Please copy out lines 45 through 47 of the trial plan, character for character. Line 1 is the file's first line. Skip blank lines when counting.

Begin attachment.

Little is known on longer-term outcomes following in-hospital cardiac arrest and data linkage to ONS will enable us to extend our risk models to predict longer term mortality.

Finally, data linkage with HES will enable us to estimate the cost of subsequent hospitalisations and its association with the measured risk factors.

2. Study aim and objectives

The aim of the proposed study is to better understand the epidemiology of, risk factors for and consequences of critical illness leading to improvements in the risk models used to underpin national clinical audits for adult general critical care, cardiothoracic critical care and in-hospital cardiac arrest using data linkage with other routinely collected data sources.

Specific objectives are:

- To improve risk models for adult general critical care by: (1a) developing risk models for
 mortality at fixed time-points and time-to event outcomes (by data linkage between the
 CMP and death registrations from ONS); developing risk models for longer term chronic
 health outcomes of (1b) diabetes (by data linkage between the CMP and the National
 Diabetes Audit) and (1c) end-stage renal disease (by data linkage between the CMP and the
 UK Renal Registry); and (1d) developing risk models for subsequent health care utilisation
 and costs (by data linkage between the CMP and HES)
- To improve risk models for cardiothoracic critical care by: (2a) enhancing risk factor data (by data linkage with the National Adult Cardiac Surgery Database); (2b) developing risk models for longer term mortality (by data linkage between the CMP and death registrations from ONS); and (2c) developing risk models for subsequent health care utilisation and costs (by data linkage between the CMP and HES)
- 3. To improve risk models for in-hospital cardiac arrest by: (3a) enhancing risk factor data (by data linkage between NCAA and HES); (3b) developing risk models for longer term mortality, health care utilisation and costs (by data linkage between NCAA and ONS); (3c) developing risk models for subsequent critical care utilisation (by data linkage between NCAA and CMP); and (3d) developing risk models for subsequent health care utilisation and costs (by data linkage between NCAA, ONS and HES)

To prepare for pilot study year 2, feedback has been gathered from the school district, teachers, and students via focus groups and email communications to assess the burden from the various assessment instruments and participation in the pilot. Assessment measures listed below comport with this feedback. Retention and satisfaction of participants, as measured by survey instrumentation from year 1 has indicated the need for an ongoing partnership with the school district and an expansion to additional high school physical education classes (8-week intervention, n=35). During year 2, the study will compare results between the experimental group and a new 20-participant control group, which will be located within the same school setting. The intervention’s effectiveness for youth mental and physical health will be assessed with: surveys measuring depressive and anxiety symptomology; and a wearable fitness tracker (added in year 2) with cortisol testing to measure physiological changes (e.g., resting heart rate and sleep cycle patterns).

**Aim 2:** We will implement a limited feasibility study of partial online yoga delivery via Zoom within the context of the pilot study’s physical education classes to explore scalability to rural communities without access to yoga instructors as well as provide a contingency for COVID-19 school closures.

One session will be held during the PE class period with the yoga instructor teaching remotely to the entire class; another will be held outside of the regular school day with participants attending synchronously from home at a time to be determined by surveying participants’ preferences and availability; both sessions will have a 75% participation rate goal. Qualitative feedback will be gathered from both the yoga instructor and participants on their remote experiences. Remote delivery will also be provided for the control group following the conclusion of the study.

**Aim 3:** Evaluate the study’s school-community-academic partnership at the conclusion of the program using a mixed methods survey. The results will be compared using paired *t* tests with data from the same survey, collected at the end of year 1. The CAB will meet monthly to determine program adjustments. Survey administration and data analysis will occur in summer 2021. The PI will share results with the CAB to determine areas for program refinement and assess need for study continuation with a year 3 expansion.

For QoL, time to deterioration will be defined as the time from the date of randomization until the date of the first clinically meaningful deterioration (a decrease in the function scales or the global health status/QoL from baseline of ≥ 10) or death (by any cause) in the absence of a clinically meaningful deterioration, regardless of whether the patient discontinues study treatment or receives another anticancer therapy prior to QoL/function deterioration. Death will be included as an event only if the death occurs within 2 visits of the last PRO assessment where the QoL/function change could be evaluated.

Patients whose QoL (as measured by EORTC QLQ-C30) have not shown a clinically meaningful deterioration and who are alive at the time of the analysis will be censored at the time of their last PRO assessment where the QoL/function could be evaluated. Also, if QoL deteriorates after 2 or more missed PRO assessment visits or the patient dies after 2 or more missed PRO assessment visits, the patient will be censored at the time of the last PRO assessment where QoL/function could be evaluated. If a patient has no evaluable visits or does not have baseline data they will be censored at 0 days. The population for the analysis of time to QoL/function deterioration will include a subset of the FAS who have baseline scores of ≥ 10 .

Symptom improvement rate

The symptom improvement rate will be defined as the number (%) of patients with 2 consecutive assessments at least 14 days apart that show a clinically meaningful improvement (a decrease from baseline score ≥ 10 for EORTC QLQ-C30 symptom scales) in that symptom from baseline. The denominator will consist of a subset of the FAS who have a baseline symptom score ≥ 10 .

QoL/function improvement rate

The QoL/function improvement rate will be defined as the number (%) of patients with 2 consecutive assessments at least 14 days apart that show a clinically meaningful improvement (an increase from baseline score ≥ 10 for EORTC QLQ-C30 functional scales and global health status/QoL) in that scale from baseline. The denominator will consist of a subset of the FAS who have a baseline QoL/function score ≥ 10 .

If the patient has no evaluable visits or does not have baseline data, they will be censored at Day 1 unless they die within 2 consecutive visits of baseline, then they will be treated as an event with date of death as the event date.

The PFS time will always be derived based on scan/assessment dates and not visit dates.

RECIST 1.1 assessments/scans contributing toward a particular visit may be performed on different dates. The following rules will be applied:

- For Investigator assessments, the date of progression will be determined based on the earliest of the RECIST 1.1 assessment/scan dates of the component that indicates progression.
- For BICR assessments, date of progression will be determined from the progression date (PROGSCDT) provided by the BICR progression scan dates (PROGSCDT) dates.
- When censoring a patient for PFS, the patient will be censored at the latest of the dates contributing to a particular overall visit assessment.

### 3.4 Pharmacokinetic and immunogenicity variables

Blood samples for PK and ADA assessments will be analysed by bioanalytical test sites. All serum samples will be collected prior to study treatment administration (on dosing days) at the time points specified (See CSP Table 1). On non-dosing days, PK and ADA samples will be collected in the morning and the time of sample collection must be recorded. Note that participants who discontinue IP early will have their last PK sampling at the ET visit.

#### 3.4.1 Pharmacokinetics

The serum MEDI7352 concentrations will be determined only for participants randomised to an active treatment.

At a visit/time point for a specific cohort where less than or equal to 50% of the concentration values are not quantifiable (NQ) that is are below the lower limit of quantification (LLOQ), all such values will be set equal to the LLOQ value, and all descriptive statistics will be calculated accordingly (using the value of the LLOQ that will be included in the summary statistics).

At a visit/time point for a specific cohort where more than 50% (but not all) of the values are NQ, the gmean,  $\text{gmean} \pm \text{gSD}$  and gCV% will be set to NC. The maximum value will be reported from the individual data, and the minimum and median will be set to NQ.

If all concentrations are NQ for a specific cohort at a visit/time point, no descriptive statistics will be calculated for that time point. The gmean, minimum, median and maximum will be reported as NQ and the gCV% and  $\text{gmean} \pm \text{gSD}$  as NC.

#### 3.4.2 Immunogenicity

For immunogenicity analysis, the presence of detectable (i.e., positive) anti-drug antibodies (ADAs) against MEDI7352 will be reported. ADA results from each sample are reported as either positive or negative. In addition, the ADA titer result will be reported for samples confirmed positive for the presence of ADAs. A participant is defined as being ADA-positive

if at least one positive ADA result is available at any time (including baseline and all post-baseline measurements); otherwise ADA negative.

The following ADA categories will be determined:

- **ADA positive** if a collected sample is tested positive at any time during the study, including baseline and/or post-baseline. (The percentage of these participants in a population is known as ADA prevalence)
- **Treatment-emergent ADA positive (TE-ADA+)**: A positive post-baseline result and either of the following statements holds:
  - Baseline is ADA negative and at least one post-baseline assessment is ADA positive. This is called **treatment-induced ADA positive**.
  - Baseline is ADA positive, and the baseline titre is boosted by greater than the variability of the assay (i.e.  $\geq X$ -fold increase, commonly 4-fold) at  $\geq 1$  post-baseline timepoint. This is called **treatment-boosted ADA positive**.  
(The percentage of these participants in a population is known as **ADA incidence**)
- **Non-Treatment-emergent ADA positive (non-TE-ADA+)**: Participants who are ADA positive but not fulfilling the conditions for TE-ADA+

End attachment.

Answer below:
  - Baseline is ADA positive, and the baseline titre is boosted by greater than the variability of the assay (i.e.  $\geq X$ -fold increase, commonly 4-fold) at  $\geq 1$  post-baseline timepoint. This is called **treatment-boosted ADA positive**.  
(The percentage of these participants in a population is known as **ADA incidence**)
- **Non-Treatment-emergent ADA positive (non-TE-ADA+)**: Participants who are ADA positive but not fulfilling the conditions for TE-ADA+